A preeminent geneticist hunts the Neanderthal genome to answer the biggest question of them all: What does it mean to be human? What can we learn from the genes of our closest evolutionary relatives? Neanderthal Man tells the story of geneticist Svante Pbo’s mission to answer that question, beginning with the study of DNA in Egyptian mummies in the early 1980s and culminating in his sequencing of the Neanderthal genome in 2009. From Pbo, we learn how Neanderthal genes offer a unique window into the lives of our hominin relatives and may hold the key to unlocking the mystery of why humans survived while Neanderthals went extinct. Drawing on genetic and fossil clues, Pbo explores what is known about the origin of modern humans and their relationship to the Neanderthals and describes the fierce debate surrounding the nature of the two species’ interactions. A riveting story about a visionary researcher and the nature of scientific inquiry, Neanderthal Man offers rich insight into the fundamental question of who we are.
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I’m very interested in Neanderthal Man. I’ve always been intrigued by this species of hominin that appeared very well adapted to survival. They were solid, well-built folks who looked like they would be much better at toughing out an ice-age, without thermal underwear, than we puny humans. And yet they didn’t survive. We cunningly killed them off, somehow. Either by defeating them in battle or outcompeting them for resources; I’m not exactly sure how we managed it, and that is all part of the fascination.
But this book isn’t about that story. This book is in fact the autobiography of a Swedish scientist who painstakingly uncovered the Neanderthal genome by analysing samples from ancient Neanderthal bones – an incredibly difficult task. It’s a proper autobiography, with extra-marital affairs and sex on the beach, but its main focus is the epic scientific endeavour to find the genome, spread over many years and including countless tribulations and setbacks.
If I’d read the by-line of the book (‘in search of lost genomes’), then I’d probably have realised that it was not going to be about Neanderthals, how they lived, what they got up to, why they succumbed to extinction, but I didn’t. As it was, the story of the quest for the genome was still fascinating and well worth a listen.
In this book the Swedish professor, Svante Päbo, who is currently running a lab at the Max Planck institute in Leipzig, tells his tale about how he ended up sequencing the Neanderthal genome. It is a well balanced tale which contains just the right mixture of personal details (including that he is bisexual and that he had a long affair with a woman married to a colleague), and science.
To my relief Päbo skips over his early childhood and jumps straight to the time when he studied medicine in Uppsala. Having worked with DNA sequencing Päbo wondered whether DNA could be extracted from old samples. First he tried a cow liver that he had stored in the lab for some time. When he realised that this was no problem obtained tissue from an egyptian mummy (which he had been interested in for some time). Though it involved some difficulties (describes in much detail in the book), Päbo managed to extract DNA from the mummy as well. When he sent his manuscript to a professor at Berkeley, the professor, who did not realize that Päbo had not even earned his PhD, asked if he could not come and spend his sabbatical at Päbo’s laboratory. Since Päbo did not have a laboratory, he ended up going to Berkeley instead.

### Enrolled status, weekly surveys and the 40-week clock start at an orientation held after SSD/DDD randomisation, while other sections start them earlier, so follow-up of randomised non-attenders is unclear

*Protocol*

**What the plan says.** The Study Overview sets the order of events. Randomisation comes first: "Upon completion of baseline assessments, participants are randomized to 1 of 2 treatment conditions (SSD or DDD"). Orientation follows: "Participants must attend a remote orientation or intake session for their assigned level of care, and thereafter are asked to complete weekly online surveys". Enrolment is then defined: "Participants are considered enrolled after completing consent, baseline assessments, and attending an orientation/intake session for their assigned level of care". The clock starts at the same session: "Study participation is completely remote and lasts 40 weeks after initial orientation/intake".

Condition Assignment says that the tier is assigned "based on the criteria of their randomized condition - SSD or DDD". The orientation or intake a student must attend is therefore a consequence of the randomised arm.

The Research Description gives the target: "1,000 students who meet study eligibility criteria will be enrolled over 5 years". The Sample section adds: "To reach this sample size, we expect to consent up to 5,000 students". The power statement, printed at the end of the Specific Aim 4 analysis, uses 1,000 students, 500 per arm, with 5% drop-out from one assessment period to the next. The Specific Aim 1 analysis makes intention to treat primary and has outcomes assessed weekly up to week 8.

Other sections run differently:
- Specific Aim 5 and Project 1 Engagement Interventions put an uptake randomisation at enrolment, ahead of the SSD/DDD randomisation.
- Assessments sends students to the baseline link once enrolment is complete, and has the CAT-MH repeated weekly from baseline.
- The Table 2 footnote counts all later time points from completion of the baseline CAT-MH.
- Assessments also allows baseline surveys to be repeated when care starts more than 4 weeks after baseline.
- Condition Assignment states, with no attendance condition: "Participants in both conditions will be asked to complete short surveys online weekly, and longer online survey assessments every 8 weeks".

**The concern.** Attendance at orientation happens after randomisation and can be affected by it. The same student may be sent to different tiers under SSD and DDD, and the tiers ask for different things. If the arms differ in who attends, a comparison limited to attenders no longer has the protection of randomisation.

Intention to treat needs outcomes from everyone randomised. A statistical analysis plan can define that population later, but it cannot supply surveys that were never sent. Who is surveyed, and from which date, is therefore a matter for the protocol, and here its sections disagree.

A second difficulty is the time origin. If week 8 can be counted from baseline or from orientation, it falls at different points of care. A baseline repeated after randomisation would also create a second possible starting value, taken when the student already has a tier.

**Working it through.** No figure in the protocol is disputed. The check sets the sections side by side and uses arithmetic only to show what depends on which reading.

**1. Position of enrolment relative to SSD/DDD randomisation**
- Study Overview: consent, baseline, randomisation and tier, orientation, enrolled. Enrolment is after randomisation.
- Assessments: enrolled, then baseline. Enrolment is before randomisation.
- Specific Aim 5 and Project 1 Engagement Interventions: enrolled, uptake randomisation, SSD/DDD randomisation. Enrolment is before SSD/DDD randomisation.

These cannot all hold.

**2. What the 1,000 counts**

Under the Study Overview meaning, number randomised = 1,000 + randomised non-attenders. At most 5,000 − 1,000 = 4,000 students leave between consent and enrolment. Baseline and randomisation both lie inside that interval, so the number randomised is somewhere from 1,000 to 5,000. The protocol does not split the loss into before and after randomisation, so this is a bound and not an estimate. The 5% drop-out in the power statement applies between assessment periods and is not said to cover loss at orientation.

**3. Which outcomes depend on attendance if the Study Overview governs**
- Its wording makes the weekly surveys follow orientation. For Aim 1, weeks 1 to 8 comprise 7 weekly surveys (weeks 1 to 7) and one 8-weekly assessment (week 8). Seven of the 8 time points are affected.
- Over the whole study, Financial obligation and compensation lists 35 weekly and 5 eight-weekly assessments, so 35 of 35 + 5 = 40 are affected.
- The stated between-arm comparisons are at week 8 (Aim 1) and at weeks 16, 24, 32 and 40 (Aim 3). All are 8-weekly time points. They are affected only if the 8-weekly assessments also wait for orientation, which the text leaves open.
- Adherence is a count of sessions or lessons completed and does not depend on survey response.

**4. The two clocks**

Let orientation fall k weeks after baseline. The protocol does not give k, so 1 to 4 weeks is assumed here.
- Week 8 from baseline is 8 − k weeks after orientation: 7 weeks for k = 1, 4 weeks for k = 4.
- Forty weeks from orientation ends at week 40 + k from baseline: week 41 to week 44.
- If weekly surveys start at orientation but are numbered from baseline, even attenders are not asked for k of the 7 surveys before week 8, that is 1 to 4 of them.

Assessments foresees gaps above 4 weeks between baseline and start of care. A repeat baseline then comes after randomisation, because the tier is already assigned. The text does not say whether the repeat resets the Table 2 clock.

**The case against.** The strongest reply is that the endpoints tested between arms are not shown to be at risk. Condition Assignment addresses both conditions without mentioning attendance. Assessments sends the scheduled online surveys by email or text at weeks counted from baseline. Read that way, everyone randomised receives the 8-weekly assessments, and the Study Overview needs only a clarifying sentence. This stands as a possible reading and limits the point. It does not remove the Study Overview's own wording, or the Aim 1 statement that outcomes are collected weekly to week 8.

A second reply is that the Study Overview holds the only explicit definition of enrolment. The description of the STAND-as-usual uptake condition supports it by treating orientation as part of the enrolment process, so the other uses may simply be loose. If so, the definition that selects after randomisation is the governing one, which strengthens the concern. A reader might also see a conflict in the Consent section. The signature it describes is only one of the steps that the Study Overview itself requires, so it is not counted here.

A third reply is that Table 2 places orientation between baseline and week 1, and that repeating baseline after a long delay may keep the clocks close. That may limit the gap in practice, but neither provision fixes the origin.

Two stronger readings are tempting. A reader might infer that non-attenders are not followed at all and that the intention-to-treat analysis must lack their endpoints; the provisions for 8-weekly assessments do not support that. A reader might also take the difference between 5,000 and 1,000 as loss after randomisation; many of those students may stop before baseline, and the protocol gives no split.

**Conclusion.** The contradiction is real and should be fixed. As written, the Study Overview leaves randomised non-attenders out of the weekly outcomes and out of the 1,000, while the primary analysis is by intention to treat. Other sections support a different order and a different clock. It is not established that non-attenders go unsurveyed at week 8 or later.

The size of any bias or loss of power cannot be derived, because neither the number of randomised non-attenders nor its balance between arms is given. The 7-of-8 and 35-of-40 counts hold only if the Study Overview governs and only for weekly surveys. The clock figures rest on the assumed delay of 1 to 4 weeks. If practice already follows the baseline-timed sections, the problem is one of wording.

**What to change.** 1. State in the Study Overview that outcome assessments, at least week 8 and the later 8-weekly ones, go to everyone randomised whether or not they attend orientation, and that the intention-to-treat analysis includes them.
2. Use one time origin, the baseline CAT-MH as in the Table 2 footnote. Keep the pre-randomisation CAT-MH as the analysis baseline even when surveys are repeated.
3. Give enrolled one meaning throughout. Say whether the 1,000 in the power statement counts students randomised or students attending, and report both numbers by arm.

What impressed me most about Päbo, is how he has managed to pursue one important goal (sequence the Neanderthal genome), for more than two decades. He has approached this goal in a methodical, stepwise manner, so that in retrospect, everything makes sense. Päbo also makes an effort to describe the often advanced methods used to attain his goal. For me (I have a PhD in neuroscience but only superficial knowledge about DNA), the level was just right, however, I think that even readers who have very little prior knowledge can learn a lot.
In parallel with this scientific tale, Päbo describes the Neanderthals and the world they lived in before they went extinct 30.000 years ago. Indeed one of this book's thrills is learning what the discoveries in the laboratory says about the life of our ancestors. Fire example, it was long thought (and still believed by many), that Neanderthals were an inferior race who went entirely extinct. However Päbo's discoveries indicate that Neanderthals were dominant to us and that because of interbreeding between our race and Neanderthals, modern humans actually have some Neanderthal DNA in them (some more than others).This interplay between scientific theory and its implications, methodological developments and what it tells us about our ancestors also makes this one of the best books I have read when it comes to illustrating the scientific process. Despite his success, Päbo at least appears to maintain an all important skeptical attitude towards his own work and he is careful not to make categorical claims when they are not warranted.
All in all the Neanderthal man is an impressive scientific story told by an impressive scientist. I would not be surprised if, in a few years, Päbo receives a well earned Nobel prize.